If you frequently read local news websites, you’ll notice that real estate consultancies announce the opening of an en bloc tender. This is basically part of their job to carry out the tender exercise on behalf of unit owners, and this process usually takes more than a month.
If there is already a willing buyer that offered an acceptable price to the owners, the subsidiary proprietors can skip this part. Otherwise, dream big that several major developers or at least one comes knocking at your development’s doorstep and quotes an attractive price.
Getting a dizzying bid really depends on the state of Singapore’s private housing market. In fact, two of the most expensive en bloc deals in 2018 occurred before the latest property cooling measures took effect in July. In April, Tulip Garden was sold for $906.9 million, while Pacific Mansion changed hands in March for a sky-high price of $980 million.
6. Obtain a sale order from the Strata Titles Board
If not all property owners inked the Collective Sales Agreement, the Collective Sale Committee is required by law to apply for a sale order from the Strata Titles Boards or High Court.
For fairness sake, the authorities need to hear the side of the unit owners opposing the en bloc sale during the proceedings.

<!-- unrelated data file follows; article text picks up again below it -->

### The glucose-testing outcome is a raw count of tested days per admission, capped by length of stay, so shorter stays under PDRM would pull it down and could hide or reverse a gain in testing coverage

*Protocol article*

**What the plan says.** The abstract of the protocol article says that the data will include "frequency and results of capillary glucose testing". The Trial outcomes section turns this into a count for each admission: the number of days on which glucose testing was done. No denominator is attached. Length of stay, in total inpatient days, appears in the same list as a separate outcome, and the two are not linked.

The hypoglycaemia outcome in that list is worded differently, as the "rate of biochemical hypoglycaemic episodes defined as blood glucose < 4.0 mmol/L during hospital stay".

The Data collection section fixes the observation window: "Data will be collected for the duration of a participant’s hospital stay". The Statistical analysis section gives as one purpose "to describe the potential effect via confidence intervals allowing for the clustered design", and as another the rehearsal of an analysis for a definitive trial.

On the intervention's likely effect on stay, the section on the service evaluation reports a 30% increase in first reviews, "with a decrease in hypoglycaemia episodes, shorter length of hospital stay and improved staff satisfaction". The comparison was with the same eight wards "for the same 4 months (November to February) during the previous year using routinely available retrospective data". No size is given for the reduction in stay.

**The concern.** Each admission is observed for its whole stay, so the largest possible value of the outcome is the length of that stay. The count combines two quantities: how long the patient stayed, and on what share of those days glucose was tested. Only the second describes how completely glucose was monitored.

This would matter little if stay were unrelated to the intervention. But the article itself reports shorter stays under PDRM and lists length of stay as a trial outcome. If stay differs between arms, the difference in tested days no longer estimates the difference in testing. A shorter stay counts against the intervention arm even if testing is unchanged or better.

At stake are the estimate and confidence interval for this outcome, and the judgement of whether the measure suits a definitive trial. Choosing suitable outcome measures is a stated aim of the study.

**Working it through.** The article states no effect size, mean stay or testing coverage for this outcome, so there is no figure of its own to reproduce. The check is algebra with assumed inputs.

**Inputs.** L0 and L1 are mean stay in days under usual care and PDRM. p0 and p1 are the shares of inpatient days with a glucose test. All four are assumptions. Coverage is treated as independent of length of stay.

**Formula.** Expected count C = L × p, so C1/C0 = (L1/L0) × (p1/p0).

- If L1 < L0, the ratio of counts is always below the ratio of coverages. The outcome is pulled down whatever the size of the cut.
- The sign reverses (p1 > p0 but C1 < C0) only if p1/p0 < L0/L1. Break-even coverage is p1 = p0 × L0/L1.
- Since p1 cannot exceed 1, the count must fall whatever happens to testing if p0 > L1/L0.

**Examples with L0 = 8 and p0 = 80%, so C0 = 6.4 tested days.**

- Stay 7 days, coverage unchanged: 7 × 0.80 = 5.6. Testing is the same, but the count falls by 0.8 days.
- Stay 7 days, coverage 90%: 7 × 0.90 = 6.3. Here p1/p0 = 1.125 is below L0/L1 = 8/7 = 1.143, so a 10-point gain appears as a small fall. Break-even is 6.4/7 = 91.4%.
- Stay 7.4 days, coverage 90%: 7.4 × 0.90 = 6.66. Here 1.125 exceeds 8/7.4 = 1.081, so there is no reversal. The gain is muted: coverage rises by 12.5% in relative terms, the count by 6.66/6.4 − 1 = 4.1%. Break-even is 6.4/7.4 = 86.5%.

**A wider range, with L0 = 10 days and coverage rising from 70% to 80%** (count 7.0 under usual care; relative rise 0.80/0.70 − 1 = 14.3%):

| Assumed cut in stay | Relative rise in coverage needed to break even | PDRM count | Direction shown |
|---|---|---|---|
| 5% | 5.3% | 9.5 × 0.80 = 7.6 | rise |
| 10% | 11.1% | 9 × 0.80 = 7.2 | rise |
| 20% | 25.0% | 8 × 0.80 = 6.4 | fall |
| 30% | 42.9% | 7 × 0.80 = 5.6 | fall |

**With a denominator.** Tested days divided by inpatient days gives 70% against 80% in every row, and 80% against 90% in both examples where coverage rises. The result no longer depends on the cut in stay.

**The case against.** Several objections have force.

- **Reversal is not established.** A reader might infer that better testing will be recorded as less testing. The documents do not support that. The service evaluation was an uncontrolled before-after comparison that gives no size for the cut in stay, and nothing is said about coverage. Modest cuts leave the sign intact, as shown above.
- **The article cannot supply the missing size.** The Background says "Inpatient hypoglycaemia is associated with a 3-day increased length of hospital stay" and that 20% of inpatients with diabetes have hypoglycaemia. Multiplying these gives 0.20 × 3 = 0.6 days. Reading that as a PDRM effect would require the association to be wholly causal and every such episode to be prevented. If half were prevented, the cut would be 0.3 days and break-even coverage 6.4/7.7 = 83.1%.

Fundamentally, if the CSC has complied with all requirements for the collective sale, the Strata Titles Boards cannot disapprove the transaction unless it can be proven that any of the objectors will suffer “financial loss” once the en bloc deal is completed.
There is financial loss if the property will be compulsorily sold at a lower price versus what the unit owner had paid for. For instance, a condo will be sold for S$1.3 million and the owner’s net proceeds only amounts to S$1 million even though it was originally acquired for S$1.2 million.
7. Completion of Collective Sale
Once the Strata Title Board grants the sale order for the transaction, the entire development will be eventually turned over to the buyer based on an agreed schedule.
Typically, the buyer provides sufficient time to the previous owners to move out of the premises. But if any of them have rented out their units, they need to prematurely cancel their leasing agreement and remunerate their occupants.
As for the payment, the sellers will receive it not later than the agreed time. It’s strongly recommended that before the launch of the en bloc tender you should have made adequate preparations in the event the collective sale is successful.
This is because the buyer is unlikely to grant an extension for moving out to unit owners, who have yet to secure replacement housing.
Furthermore, unless you have sufficient savings to buy another property before getting the proceeds, you need temporary accommodations. You may also turn to bridging loans, but this needs to be repaid within six months.
Once the new owner gets vacant possession, the property is expected to be torn down and redeveloped.